Bowel habit needs to be treated separately from pain. Loperamide is probably the most useful antidiarrhoeal that is safe for long-term treatment. Laxatives such as macrogols do not damage the bowel in any way and should be prescribed at a low dose on a regular basis rather than intermittently, as these doses often have to be larger to clear the backlog and consequently may lead to a more violent effect. Lactulose should be avoided as it tends to cause gas and bloating, which can exacerbate IBS.

If these measures fail the next step is to try antidepressants. This approach is often met with resistance by patients, who may think they are being diagnosed with depression.

Tricyclics, such as amitriptyline, seem to be especially effective11 even at low doses, such as 10-20mg, which suggests that the mechanism of action is not primarily through their antidepressant activity. There is some evidence for a direct effect on the gut as well as on the central processing of pain. Tricyclics can be used in both diarrhoea- and constipation-predominant IBS, and at low doses are unlikely to exacerbate constipation in the latter group of patients.

For those cases that remain refractory to treatment, behavioural therapies such as CBT, hypnotherapy and psychotherapy can be considered. There is evidence that all these therapies are effective,1 but unfortunately there is considerable variation in the provision of such services and the choice is largely dependent on local availability.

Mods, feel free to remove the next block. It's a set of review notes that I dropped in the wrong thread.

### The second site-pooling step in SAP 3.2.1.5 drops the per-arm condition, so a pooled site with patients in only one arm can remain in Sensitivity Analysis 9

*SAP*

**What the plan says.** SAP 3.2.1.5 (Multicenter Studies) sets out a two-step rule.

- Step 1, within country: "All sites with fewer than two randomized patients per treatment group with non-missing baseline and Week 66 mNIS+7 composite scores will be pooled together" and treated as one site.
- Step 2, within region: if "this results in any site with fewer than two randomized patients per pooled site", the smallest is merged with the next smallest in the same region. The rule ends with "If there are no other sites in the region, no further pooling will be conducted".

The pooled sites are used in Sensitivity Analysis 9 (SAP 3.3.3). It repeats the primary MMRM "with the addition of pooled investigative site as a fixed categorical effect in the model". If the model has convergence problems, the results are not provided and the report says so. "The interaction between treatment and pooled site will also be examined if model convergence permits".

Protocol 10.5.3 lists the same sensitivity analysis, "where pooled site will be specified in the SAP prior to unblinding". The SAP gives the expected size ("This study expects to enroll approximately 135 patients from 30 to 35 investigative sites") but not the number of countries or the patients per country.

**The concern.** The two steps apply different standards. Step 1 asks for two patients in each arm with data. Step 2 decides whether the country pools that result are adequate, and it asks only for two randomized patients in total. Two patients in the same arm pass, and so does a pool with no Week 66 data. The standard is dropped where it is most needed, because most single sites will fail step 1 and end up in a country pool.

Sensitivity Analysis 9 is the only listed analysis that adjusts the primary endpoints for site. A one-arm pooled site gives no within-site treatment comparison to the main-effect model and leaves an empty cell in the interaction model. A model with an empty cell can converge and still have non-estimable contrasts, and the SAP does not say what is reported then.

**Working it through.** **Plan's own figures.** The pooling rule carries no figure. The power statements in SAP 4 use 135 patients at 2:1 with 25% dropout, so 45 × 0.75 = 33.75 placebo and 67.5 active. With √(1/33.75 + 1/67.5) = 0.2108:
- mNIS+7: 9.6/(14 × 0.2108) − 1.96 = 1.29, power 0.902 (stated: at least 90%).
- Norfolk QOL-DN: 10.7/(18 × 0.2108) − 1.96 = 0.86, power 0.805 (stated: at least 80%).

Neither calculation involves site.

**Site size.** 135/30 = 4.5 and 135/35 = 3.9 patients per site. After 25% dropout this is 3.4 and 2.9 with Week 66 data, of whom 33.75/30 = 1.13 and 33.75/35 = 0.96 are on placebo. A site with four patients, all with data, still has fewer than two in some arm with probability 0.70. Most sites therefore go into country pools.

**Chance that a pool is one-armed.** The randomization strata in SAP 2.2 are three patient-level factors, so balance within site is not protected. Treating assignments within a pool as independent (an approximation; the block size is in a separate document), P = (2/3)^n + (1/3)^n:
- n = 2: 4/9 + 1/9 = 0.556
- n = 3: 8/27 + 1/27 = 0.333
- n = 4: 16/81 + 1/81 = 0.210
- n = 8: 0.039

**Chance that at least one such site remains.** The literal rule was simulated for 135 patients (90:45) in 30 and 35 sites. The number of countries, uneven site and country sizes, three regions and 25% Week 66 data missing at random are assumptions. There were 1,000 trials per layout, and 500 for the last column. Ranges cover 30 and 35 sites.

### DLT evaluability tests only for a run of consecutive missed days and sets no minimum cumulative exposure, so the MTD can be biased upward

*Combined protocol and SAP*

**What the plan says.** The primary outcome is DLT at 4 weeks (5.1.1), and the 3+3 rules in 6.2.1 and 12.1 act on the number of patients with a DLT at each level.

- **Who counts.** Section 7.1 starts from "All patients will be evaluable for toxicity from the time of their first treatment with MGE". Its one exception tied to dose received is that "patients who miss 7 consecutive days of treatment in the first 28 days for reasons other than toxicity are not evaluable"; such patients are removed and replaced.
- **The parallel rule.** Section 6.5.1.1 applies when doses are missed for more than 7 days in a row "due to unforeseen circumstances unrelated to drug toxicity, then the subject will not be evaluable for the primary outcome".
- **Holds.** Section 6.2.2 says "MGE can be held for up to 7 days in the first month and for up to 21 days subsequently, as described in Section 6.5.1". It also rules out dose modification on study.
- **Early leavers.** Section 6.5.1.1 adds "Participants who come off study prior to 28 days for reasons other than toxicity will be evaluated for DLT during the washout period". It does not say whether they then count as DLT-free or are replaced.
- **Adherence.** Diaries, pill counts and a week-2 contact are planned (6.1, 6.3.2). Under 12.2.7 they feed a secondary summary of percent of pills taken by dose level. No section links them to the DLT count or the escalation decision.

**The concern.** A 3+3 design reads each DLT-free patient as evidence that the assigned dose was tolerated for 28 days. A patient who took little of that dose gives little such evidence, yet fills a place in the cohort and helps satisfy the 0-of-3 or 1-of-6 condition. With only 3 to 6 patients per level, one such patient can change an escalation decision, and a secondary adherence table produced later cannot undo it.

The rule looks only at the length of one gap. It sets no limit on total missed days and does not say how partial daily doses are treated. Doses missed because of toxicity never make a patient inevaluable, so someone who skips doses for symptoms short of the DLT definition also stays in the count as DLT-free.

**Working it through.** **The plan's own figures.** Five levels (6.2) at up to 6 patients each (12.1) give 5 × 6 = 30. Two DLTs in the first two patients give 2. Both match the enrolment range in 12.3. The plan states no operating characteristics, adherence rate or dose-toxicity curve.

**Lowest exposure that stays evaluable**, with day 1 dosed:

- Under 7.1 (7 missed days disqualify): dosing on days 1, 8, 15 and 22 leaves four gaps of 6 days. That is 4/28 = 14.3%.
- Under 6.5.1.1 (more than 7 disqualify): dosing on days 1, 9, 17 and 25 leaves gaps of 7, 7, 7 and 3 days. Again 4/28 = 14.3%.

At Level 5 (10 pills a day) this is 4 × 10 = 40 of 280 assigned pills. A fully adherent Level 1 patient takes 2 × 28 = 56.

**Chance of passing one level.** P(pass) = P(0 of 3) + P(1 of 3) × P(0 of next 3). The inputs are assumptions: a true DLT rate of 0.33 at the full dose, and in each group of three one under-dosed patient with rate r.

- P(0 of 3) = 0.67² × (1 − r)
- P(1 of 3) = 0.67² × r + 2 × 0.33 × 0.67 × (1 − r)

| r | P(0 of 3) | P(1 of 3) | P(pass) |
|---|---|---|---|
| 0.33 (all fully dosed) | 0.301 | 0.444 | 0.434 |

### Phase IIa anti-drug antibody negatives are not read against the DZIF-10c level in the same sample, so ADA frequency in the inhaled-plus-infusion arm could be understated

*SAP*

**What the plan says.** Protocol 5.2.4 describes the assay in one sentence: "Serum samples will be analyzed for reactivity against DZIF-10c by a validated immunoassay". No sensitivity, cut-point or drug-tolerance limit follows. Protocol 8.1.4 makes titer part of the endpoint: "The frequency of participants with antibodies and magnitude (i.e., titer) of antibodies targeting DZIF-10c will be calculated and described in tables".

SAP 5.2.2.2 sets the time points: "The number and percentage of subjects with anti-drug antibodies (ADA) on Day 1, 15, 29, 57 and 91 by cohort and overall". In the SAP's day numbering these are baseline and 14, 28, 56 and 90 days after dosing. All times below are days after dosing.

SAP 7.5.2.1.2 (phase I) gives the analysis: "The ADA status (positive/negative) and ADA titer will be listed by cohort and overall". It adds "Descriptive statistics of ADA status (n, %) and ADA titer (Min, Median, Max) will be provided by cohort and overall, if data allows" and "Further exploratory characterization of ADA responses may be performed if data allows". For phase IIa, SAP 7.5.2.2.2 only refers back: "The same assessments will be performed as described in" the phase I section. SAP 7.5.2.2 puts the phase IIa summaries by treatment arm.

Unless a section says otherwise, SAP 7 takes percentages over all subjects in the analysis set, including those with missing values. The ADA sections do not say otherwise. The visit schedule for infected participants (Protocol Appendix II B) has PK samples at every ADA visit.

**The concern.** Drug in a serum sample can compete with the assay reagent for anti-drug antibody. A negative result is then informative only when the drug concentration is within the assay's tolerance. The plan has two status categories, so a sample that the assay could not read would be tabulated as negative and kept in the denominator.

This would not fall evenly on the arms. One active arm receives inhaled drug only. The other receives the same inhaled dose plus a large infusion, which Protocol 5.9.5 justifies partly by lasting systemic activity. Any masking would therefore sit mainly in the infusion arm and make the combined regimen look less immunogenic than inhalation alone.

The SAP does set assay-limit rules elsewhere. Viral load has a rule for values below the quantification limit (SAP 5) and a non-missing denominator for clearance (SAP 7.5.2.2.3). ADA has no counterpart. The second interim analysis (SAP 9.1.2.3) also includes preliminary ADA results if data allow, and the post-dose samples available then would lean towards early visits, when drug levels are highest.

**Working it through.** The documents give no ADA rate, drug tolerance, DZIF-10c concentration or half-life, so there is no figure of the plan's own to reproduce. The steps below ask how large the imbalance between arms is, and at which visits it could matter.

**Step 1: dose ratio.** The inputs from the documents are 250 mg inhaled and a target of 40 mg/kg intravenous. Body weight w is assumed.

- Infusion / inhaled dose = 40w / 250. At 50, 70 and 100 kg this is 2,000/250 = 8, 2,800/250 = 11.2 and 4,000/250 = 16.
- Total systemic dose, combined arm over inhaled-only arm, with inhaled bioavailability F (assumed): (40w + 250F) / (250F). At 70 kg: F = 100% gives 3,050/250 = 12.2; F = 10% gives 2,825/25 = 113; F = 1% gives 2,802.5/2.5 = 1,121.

Thus there is no single treatment for IBS that suits all patients and the therapeutic approach has to be tailored to the patient's symptoms.

A combination of diet, antispasmodics and laxatives or antidiarrhoeals may be necessary to achieve maximum effect in some patients.


Patients should be referred to secondary care if there is diagnostic uncertainty or if the patient fails to respond to treatment. The former is more likely in patients with a loose bowel habit, older patients and those with a recent onset of symptoms. Patients with ‘gastroenteritis' can also pose problems as this may be the first manifestation of IBS, and in bacteriologically confirmed dysentery it is not unusual for symptoms to take many weeks to settle down.

Patients who fail to respond to treatment generally have refractory IBS but in some cases the diagnosis may have been incorrect.

Some patients may be reluctant to accept a diagnosis of IBS without a specialist opinion and investigation. These patients should be referred to secondary care, as it is often impossible to move forward with management until the patient is reassured. .

Tailor treatment to the patient in irritable bowel syndrome Key points Table 1: Symptoms of IBS Table 2: Non-colonic symptoms of IBS IBS_tab3 IBS_tab4 Authors

Dr C Shekhar
clinical research fellow

Professor Peter J Whorwell
Professor of Medicine and Gastroenterology, Wythenshawe Hospital, Manchester